Help is Never Far Away

help-is-never-far-awayWhen I arrived back in South Carolina a bit over a month ago, the highs were in the 70’s and it felt like old man winter had decided not to visit the Southeast this year.

The past two weeks have felt much more seasonable. Days where it rains more than it doesn’t, and there have even been a few nights where it got below freezing. Luckily it hasn’t been the same degree of below freezing as Kansas, I left my fresh water faucet on a bit and the gray tank open and had no issues.

But it’s still cold enough to where I need my hot water heater to be functioning in order to take a shower, and it isn’t. Well, it might be, it’s complicated. Up until now I’ve never needed to use it because I’ve always stayed at campgrounds with bath houses. When warm water was needed for washing dishes, it could be heated up on the stove.

My older Casita is equipped with one of those water heaters that is strictly propane only. Using propane exclusively isn’t a problem in my eyes, in fact when I finally get out for some boondocking it’ll conserve my battery power. But since it doesn’t even have an electric starter that means going outside and manually lighting the pilot when I want hot water. After getting all of the air out of the line it’s lighting easily enough, but being able to physically see the flame, I’m thinking it doesn’t quite look right.

Let me stop right here and say that after having spent nearly nine months living in a RV, I can now safely say what my least favorite thing about it is. It’s not all that extra length when towing. Nor is it hooking up, unhooking and setting up, or backing up. It’s not the limited amount of space, the lack of insulation, storage, or the higher rate of pest problems. It’s having to do all the fixes. I’m not a fixer-upper kind of person at all. I’m learning how to do this stuff out of necessity because I enjoy the other aspects of being a RVer, but I don’t like to do it and I’m not very gifted at it.

So to overcome my lack of knowledge on the subject and get boost of confidence, I’ve enlisted the online help of the good people at one of the Casita groups I’m a part of with pictures and descriptions of the burner flame and I have a few simple things to try on my own before I ‘pull in the big guns’ and take Cas back to a shop to get it looked at professionally.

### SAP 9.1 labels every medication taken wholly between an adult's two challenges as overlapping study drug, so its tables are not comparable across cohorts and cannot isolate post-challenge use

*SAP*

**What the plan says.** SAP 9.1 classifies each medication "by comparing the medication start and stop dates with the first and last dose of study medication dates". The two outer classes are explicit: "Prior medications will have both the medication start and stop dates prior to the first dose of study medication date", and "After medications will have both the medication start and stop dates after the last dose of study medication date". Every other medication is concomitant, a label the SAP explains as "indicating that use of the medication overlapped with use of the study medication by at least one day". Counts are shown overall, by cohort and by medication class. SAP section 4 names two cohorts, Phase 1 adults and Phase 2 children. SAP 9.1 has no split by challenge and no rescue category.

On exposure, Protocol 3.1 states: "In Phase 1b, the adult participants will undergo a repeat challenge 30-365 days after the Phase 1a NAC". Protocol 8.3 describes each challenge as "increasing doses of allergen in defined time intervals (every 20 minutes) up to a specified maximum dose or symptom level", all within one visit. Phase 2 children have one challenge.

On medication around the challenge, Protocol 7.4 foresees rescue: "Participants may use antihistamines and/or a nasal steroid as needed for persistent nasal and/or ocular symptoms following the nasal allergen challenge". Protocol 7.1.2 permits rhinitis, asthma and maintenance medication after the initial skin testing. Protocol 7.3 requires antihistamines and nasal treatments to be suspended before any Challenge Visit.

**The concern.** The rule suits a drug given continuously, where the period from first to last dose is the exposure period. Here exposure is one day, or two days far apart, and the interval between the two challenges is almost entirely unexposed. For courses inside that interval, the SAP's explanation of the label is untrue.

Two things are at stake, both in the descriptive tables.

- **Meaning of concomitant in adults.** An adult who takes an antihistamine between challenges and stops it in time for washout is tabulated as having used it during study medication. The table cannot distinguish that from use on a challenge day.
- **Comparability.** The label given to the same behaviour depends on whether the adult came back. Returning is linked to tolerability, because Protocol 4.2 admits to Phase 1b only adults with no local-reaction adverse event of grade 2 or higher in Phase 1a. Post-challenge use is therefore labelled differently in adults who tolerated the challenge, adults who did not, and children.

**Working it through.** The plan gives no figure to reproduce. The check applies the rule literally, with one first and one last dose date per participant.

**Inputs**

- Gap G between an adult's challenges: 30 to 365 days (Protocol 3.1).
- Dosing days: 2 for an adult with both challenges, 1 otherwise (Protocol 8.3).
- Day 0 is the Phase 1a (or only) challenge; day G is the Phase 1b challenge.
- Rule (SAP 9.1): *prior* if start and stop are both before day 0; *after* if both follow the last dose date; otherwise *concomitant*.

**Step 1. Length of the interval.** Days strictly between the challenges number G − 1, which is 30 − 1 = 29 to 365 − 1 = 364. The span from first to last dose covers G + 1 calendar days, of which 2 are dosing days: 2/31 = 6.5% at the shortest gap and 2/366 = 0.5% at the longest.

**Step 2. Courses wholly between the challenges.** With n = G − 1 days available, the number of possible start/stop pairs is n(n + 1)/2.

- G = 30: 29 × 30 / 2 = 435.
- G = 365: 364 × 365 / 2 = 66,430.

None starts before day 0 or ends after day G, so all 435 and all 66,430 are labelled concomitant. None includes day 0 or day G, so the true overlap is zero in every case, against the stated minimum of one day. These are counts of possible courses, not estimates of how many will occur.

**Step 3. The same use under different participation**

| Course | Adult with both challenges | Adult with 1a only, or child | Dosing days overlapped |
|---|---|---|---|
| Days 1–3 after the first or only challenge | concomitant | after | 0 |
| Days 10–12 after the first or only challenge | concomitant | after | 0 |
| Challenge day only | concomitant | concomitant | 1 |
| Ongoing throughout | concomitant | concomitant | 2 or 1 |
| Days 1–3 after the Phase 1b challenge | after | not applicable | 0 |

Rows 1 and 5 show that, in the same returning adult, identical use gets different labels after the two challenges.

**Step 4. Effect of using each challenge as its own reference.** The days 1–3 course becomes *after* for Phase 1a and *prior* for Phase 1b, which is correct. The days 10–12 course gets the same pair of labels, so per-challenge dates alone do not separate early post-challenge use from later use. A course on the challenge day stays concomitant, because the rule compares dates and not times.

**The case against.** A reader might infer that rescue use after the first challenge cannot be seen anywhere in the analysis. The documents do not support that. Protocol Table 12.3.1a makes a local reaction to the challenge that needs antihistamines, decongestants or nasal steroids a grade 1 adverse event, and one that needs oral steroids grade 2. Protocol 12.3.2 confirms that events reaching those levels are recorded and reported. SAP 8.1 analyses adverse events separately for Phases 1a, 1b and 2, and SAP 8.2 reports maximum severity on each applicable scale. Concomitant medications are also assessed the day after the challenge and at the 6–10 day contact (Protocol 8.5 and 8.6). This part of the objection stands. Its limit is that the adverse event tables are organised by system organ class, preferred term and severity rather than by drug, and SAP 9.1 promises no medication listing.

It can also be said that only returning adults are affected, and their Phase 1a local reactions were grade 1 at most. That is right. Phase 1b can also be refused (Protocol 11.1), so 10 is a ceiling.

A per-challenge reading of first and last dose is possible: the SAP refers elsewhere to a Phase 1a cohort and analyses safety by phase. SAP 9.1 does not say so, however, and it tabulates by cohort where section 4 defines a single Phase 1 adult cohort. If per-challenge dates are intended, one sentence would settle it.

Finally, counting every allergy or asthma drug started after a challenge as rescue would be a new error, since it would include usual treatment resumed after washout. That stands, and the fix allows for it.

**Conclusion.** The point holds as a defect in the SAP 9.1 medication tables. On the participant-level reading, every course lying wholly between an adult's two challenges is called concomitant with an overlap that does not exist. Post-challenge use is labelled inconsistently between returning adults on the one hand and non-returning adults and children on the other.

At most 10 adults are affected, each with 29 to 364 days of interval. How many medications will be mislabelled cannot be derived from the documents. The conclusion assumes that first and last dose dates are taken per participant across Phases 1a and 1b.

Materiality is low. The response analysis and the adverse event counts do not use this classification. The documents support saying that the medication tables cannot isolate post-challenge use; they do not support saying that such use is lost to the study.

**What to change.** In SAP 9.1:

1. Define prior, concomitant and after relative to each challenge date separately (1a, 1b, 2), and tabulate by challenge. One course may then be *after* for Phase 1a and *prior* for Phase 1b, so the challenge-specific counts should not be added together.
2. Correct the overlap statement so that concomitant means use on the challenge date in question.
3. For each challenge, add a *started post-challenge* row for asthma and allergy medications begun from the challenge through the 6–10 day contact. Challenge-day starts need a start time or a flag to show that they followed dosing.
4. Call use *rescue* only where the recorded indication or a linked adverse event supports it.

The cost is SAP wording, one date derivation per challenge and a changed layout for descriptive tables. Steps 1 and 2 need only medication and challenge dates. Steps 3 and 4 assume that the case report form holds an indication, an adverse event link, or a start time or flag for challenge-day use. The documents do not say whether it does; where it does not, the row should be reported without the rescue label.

I gotta say that having a community of people who have the same kind of RV to ask questions of is an extremely valuable asset, and for all you future RVers out there I can’t recommend joining a group for the type of RV you end up buying enough. I mean really, RVing is complicated enough as it is and it’s impossible to learn everything before you start.

On occasion it might seem like I have it all figured out, but that’s only because I tend not to post the “how do I” questions here on IO. You all get the ‘how to’ articles after the fact. It’s the Casita communities I went to when I needed to change the anode rod, when I had the leaky rivet that needed replacing, and how I decided which type of weight distribution hitch was going to work best.

Even as a solo RVer, you don’t have to learn the ins and outs of the lifestyle alone these days when you can hop online. You’ll find plenty of RVers happy to lend their experience and expertise to an issue. Or if getting online isn’t an option (due to poor campground WiFi reception perhaps, ahem), I’ve found that RVers in general are a friendly and helpful lot, and I’ve gotten plenty of help along the way from my neighbors in the various parks I’ve stayed at. Help is never far away, as long as you can gather up the courage to ask.

And as always, I welcome questions or comments on RVing if you have any. It may take me some time to respond to longer e-mail questions, but I do get to them all eventually!

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Oh, and for any who are wondering after my last post, yes my eye is fine. I got a bit of something in it while I was at work on Sunday and had to go to the emergency room when I was unable to get it all out myself. It wasn’t really an emergency, more of an urgent care thing but those aren’t open on Sundays as it turns out.